Thomas Romer

The career of Thomas (Tom) Romer, professor of politics and public affairs at the Woodrow Wilson School of Public and International Affairs and director of the Research Program in Political Economy, spans four decades during which time he made foundational contributions to several questions in political economy. Tom’s earliest work embedded a model of income taxation into a majority rule voting framework. That framework helped shape intuitions about the preferences of voters for redistribution and how democratic societies should respond to increased income inequality. Elaborations of his model are fundamental to the political economy of redistribution and the welfare state.

Working with Howard Rosenthal, Tom developed theoretical models of the power of agenda setters, which have proven to be the foundation for rational choice analysis of legislative and electoral institutions. Their now classic model emerged from a puzzle—why was there so much variation in local school budgets in the state of Oregon? The answer was that Oregon had a rule requiring that if a school bond initiative failed, the spending levels would revert to their 1916 levels. As it turned out, the places with higher spending in 1916 exhibited lower spending levels in the 1970s, even after correcting for various social and demographic characteristics. Romer and Rosenthal realized that this was because the consequences of rejecting the initiative were less dire in places with higher 1916 spending levels, which more severely constrained school boards with high spending preferences. Their model incorporated the fundamental insight that the reversion spending level was of vital strategic importance, and their model has been subsequently applied well beyond the domain of school bond initiatives. Today the model has become a staple of legislative politics, where it is used to model the agenda setting power of legislative committees and floor leaders.

In yet another series of important papers with Dennis Epple at Carnegie Mellon University and their students, Romer began studying redistribution by local governments. The conventional wisdom was that the ability of voters to decamp to other municipalities would preclude redistribution by local governments. Romer, et al., showed that this was not the case, even when residential mobility is assumed to be costless. His models show that while the poor have a greater preference for redistribution, even affluent communities will redistribute and provide public goods valued by lower-income residents. In addition to his seminal contributions in political economy, Romer has written extensively on land use policy, campaign finance, and the political economy of the savings and loan, and the subprime mortgage crises.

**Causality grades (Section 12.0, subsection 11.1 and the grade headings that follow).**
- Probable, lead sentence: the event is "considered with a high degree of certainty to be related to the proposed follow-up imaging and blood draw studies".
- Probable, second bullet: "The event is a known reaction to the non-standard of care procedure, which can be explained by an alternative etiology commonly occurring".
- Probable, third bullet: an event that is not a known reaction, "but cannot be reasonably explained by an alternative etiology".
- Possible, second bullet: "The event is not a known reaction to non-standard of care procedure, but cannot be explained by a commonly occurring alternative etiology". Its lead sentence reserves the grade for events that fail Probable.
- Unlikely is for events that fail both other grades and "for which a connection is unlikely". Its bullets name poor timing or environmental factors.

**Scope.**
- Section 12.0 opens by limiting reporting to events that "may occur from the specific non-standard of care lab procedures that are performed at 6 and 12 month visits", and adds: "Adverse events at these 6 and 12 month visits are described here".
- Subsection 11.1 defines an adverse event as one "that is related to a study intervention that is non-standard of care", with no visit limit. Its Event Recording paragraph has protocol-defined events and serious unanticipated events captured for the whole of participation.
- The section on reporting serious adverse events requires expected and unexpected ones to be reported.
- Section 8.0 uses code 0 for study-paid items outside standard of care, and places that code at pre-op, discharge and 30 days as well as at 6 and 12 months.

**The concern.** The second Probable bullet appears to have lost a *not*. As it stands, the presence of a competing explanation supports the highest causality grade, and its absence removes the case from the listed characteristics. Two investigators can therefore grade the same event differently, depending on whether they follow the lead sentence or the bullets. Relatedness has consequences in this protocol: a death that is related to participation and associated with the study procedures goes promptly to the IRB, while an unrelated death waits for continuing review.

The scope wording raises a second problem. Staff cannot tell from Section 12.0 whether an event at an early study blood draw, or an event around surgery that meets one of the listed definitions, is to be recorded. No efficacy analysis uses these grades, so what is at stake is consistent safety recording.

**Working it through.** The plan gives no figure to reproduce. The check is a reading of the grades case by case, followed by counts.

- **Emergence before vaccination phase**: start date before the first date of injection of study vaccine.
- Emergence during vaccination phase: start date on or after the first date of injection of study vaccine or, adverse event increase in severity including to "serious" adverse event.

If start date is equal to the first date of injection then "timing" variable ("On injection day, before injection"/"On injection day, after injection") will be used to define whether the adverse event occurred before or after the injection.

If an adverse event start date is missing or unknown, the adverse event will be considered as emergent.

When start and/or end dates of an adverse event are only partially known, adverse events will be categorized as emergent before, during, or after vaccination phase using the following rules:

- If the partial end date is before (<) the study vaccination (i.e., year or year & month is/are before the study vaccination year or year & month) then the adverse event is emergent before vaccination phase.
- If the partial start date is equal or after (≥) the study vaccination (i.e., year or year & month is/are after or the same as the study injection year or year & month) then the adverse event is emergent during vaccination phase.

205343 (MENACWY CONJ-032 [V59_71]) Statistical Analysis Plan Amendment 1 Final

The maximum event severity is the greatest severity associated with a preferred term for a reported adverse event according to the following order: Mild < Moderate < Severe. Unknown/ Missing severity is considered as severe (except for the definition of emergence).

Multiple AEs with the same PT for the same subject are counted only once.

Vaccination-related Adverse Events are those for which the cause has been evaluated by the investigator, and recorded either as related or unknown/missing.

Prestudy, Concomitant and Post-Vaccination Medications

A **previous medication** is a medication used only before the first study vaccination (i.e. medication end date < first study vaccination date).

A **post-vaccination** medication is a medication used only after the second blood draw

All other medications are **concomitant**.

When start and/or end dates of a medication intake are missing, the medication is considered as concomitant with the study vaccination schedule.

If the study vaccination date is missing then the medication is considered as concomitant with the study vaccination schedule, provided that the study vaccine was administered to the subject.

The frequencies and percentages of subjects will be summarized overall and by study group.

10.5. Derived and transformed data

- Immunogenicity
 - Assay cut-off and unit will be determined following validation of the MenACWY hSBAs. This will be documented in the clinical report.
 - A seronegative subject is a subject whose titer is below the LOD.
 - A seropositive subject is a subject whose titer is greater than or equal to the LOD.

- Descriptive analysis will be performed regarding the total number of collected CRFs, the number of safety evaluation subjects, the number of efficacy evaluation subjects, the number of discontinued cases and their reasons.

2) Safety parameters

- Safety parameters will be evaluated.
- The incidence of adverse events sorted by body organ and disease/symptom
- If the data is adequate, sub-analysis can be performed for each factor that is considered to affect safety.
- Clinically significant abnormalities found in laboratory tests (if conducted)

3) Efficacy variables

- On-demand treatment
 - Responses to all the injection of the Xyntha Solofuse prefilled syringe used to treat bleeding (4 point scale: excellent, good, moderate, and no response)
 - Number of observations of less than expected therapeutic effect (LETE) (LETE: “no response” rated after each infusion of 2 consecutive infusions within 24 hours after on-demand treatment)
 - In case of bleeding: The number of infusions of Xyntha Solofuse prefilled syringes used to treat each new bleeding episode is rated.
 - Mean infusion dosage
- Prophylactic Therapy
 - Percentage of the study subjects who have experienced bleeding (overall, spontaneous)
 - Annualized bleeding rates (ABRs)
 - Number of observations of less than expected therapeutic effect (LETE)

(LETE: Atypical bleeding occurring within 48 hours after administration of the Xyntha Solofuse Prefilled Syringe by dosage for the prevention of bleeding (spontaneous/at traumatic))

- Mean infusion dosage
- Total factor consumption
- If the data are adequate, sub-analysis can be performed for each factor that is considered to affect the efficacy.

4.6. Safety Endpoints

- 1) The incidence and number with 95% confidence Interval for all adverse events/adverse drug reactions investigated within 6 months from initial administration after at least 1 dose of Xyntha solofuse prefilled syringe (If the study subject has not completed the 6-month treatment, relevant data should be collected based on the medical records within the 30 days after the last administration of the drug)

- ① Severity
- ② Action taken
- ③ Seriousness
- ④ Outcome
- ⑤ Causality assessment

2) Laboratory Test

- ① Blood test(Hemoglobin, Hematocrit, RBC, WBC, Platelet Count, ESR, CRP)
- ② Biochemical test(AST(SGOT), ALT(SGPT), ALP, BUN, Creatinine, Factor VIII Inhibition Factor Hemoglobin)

A native of Hungary, at the age of nine Tom moved to Montreal, Canada. He studied at the Massachusetts Institute of Technology, and then at Yale, where he earned his Ph.D. in economics. After a brief stint at the University of Western Ontario, Tom spent a dozen or so very productive years at Carnegie Mellon University, before arriving at Princeton in the early 1990s. He has served the University as the chair of the Department of Politics and as the head of the Wilson School’s graduate program in public policy. Importantly, he created and directed both the Research Program in Political Economy and the multi-department graduate program in political economy. In these roles, he has played a crucial role in the training of at least two generations of political economists at Princeton.

He has served as a visiting scholar at the Federal Trade Commission, Stanford University, the Institute for Advanced Study, and the Center for Advanced Study in the Behavioral Sciences. In 2011, he was elected a member of the American Academy of Arts and Sciences.

Annual Emeriti Booklet Excerpt: